- 0.1 Patient Demand
- 0.2 Anatomical location
- 2.1 General patient history
- 2.2 Local history
- 3.1 Risk Assessment Overview
- 3.2 Age
- 3.3 Patient Compliance
- 3.4 Smoking
- 3.5 Drug Abuse
- 3.6 Recreational Drug and Alcohol Abuse
- 3.7 Condition of Natural Teeth
- 3.8 Parafunctions
- 3.9 Diabetes
- 3.10 Anticoagulants
- 3.11 Osteoporosis
- 3.12 Bisphosphonates
- 3.13 MRONJ
- 3.14 Steroids
- 3.15 Radiotherapy
- 3.16 Risk factors
- 0.1 Non-implant based treatment options
- 0.2 Treatment planning conventional, model based, non-guided, semi-guided
- 0.3 Digital treatment planning
- 0.4 NobelClinician and digital workflow
- 0.5 Implant position considerations overview
- 0.6 Soft tissue condition and morphology
- 0.7 Site development, soft tissue management
- 0.8 Hard tissue and bone quality
- 0.9 Site development, hard tissue management
- 0.10 Time to function
- 0.11 Submerged vs non-submerged
- 0.12 Healed or fresh extraction socket
- 0.13 Screw-retained vs. cement-retained
- 0.14 Angulated Screw Channel system (ASC)
- 2.2 Treatment options esthetic zone
- 2.3 Treatment options posterior zone
- 2.4 Comprehensive treatment concepts
- 2.1 Treatment planning
Treatment procedures general considerations
- 0.1 Anesthesia
- 0.2 peri-operative care
- 0.3 Flap- or flapless
- 0.4 Non-guided protocol
- 0.5 Semi-guided protocol
- 0.6 Guided protocol overview
- 0.7 Guided protocol NobelGuide
- 0.8 Parallel implant placement considerations
- 0.9 Tapered implant placement considerations
- 0.10 3D implant position
- 0.11 Implant insertion torque
- 0.12 Intra-operative complications
- 0.13 Impression procedures, digital impressions, intraoral scanning
- 3.2 Treatment procedures esthetic zone surgical
- 3.3 Treatment procedures esthetic zone prosthetic
- 3.4 Treatment procedures posterior zone surgical
- 3.5 Treatment procedures posterior zone prosthetic
- 3.1 Treatment procedures general considerations
- Cause for the missing tooth. Aplasia may indicate inadequate development of the alveolar crest, trauma or severe periodontitis may imply persistent severe bony defects. Time of tooth loss.
- Clinical/radiographic evaluation of the oral health state, condition of all teeth and gingiva/mucosa. Do not focus on the tooth gap solely and make sure that the implant is placed in a healthy environment.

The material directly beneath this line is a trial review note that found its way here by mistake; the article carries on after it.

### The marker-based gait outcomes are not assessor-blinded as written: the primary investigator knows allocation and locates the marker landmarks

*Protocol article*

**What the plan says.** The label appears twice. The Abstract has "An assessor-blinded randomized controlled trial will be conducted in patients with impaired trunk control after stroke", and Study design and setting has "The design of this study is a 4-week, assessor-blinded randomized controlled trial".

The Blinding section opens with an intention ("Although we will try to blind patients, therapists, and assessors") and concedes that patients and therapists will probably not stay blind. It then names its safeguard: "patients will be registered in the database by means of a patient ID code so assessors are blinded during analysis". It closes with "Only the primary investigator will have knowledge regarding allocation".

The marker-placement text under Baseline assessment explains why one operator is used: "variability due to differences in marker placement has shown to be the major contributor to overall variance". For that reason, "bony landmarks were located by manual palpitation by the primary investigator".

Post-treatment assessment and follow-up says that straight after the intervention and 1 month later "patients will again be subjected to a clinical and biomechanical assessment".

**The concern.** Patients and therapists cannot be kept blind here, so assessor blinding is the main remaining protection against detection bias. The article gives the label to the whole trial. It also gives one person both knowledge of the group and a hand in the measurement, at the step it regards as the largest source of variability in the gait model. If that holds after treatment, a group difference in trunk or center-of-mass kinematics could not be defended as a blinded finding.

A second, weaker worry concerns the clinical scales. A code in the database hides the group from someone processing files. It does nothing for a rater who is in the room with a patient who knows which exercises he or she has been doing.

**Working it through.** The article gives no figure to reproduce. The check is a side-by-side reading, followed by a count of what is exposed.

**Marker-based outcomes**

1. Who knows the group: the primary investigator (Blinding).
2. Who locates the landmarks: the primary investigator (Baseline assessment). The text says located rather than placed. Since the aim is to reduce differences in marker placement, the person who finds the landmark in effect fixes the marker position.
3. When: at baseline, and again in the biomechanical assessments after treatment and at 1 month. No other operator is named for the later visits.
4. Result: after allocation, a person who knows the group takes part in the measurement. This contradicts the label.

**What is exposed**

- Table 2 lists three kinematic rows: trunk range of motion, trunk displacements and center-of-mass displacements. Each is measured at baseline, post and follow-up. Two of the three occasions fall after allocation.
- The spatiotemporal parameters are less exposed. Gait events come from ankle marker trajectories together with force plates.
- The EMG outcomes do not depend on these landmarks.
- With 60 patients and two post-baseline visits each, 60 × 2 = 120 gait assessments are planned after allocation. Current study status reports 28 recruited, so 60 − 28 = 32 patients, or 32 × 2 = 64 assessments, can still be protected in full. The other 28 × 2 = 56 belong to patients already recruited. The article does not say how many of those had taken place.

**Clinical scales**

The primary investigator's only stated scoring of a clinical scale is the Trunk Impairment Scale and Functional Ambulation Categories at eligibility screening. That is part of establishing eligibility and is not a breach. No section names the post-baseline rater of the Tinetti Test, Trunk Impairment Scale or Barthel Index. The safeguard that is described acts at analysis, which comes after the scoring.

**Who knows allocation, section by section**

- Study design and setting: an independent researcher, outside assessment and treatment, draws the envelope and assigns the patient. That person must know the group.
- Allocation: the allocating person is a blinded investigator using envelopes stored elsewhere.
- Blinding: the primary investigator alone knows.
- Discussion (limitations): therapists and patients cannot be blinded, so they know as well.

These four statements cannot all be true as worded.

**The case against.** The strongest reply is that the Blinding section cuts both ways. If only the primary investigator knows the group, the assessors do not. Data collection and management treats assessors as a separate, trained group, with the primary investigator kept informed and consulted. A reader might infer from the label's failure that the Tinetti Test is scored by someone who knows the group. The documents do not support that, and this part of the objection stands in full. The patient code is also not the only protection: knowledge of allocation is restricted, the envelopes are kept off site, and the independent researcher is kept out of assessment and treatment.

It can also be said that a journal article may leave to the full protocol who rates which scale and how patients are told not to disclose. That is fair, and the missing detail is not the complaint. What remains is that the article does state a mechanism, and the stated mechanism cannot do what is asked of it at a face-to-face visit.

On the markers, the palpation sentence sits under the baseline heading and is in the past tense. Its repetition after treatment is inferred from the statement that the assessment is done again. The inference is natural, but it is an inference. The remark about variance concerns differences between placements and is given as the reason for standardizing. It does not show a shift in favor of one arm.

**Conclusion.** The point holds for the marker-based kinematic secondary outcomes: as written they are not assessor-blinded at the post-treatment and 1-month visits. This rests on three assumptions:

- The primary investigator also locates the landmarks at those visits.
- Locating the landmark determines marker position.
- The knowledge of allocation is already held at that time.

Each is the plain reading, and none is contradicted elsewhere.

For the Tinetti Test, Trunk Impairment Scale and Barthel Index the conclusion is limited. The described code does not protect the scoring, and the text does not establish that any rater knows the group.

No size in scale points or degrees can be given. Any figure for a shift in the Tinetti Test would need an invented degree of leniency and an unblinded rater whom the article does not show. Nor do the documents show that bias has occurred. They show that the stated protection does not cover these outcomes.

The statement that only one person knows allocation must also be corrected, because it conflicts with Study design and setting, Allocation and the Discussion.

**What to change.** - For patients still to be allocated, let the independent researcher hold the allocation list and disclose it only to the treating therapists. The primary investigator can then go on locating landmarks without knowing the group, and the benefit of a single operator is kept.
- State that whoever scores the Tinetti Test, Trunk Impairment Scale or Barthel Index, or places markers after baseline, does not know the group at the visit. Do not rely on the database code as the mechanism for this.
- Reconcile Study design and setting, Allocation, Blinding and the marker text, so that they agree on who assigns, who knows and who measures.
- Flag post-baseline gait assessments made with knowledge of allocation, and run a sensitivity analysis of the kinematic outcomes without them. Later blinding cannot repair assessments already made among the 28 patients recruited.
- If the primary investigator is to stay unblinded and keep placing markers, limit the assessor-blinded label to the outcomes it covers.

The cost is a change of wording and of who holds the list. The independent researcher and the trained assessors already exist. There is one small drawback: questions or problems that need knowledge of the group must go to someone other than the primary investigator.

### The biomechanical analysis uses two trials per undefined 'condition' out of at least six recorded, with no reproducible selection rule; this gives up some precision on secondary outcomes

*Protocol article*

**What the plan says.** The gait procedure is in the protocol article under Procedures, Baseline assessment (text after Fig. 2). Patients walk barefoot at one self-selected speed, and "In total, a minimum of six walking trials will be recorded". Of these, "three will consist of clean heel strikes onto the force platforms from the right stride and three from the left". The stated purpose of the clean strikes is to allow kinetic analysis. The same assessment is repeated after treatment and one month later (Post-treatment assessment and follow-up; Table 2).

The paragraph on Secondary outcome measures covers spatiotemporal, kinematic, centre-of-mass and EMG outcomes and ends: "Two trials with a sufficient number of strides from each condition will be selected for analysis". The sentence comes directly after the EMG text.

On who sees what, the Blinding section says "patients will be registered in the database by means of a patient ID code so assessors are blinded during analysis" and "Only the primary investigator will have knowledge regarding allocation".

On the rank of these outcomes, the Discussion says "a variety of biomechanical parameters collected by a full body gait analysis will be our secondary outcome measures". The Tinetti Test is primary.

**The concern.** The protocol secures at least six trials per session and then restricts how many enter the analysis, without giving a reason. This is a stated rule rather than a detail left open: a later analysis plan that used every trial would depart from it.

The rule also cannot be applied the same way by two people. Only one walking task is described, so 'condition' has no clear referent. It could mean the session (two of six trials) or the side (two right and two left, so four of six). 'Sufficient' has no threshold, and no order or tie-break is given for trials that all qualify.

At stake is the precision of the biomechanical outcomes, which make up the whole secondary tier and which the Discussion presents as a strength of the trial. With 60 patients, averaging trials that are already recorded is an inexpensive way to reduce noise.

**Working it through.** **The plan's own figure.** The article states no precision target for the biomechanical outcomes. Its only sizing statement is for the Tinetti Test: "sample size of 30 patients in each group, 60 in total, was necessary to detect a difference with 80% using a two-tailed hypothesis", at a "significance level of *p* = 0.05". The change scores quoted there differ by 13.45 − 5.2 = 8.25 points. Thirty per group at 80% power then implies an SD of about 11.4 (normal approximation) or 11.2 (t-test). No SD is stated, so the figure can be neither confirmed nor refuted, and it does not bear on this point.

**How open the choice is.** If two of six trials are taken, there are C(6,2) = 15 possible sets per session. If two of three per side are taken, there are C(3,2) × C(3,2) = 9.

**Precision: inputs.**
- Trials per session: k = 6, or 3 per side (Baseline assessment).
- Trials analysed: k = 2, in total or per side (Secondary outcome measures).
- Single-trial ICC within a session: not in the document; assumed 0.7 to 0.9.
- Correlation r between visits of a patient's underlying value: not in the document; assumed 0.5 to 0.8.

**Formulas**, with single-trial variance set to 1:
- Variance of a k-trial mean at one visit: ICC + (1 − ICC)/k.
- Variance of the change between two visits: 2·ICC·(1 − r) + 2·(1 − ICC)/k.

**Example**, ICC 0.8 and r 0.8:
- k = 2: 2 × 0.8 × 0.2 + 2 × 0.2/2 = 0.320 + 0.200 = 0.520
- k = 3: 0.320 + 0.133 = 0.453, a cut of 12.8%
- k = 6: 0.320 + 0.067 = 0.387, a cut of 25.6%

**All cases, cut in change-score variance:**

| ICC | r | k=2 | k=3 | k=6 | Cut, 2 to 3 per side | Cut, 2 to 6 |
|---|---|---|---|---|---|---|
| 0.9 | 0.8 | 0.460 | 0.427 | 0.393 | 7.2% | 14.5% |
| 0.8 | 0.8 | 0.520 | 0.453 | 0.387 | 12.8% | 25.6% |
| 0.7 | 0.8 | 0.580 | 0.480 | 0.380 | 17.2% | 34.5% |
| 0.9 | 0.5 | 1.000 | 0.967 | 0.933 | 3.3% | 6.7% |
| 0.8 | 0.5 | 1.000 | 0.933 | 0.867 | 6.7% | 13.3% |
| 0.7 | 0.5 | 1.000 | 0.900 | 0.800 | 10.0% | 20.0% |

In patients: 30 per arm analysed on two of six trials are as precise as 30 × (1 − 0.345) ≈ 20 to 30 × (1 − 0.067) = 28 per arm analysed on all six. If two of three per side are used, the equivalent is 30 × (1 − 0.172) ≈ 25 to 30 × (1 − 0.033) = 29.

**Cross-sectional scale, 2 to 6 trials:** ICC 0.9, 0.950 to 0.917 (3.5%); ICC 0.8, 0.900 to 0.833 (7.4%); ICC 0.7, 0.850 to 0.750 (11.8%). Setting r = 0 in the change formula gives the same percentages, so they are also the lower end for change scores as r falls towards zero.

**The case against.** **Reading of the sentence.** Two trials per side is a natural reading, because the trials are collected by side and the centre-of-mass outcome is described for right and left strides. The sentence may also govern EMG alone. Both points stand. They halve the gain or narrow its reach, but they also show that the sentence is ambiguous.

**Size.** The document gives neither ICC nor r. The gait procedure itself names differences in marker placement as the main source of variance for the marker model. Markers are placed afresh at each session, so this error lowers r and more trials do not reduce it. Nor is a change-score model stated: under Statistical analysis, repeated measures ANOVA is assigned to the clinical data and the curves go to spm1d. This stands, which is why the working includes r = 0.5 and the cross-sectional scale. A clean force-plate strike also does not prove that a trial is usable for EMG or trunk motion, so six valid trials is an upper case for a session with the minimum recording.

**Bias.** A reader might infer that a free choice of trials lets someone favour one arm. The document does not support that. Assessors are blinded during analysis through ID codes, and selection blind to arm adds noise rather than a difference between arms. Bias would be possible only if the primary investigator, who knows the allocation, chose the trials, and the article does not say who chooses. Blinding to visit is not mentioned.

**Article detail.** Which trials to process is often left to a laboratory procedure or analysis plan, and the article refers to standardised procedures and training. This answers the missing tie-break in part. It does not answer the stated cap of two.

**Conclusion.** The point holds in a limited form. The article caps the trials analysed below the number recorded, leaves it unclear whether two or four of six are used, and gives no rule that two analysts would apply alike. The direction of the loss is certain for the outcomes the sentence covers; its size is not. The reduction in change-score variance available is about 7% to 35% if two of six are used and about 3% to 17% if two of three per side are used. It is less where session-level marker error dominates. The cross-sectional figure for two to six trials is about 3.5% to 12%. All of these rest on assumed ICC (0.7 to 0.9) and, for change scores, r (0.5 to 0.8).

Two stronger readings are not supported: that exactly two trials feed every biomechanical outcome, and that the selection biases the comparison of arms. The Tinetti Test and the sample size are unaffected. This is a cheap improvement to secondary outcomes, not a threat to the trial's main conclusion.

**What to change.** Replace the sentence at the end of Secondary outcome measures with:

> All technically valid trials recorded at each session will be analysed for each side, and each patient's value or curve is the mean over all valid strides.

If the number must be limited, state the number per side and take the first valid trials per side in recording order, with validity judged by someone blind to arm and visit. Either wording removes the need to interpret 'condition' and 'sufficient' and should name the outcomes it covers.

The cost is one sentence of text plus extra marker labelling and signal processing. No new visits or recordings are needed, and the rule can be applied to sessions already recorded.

- Consider general health of patient, medication, allergies. Consider patient´s expectations.
Cause of a missing tooth
Missing a permanent single tooth may be due to aplasia, trauma, or extraction of a decayed or periodontally compromised tooth.
The cause of aplasia is not fully understood, but one suspects genetic and/or environmental disturbances during tooth development. There is a huge variation in prevalence depending on ethnic background and population. Lower second bicuspid is most affected followed by the upper lateral incisor. Lack of tooth formation may impede the development of the alveolar bone process.
A traumatized missing tooth is frequently a result of daily mishaps, sports activities, and various accidents. High prevalence figures are reported worldwide of traumatic injuries to the permanent dentition in school children. A repositioned avulsed tooth may subsequently become ankylotic and most difficult to remove without causing a huge bony defect.
Dental caries and periodontitis are the main causes for tooth extractions. Periodontitis is regarded the second most common chronic disease after decayed teeth and 5 to 20% of any population suffers from severe periodontitis, while mild to moderate periodontitis affects most adults. The remaining amount of alveolar bone to support such teeth and the way the extraction procedure was handled, will have an impact on the persistent alveolar bone volume either immediately post extraction or after a period of healing.
Put focus on information to the patient, especially when dealing with traumatic injuries in the esthetic zone. Evaluate patient´s expectations and explain conceivable outcomes in terms of esthetics.
In case of one or several missing single teeth (hypodontia), consider early orthodontic treatment to eliminate the tooth gap or to widen the gap for subsequent prosthetic treatment.
In case of extraction of a traumatized or decayed/periodontally compromised tooth, evaluate post-extraction conditions. Always consider immediate implant insertion if the buccal bone plate is intact, if there is a risk for bone collapse inducing insufficient bone volume for implant treatment, if any tooth-connected infection is eliminated, etc.
In case of decayed or heavily restored teeth adjacent to a gap, consider a tooth-supported fixed partial denture.
In some situations rehabilitation is not needed or adds limited improvements, thus no treatment is also an option.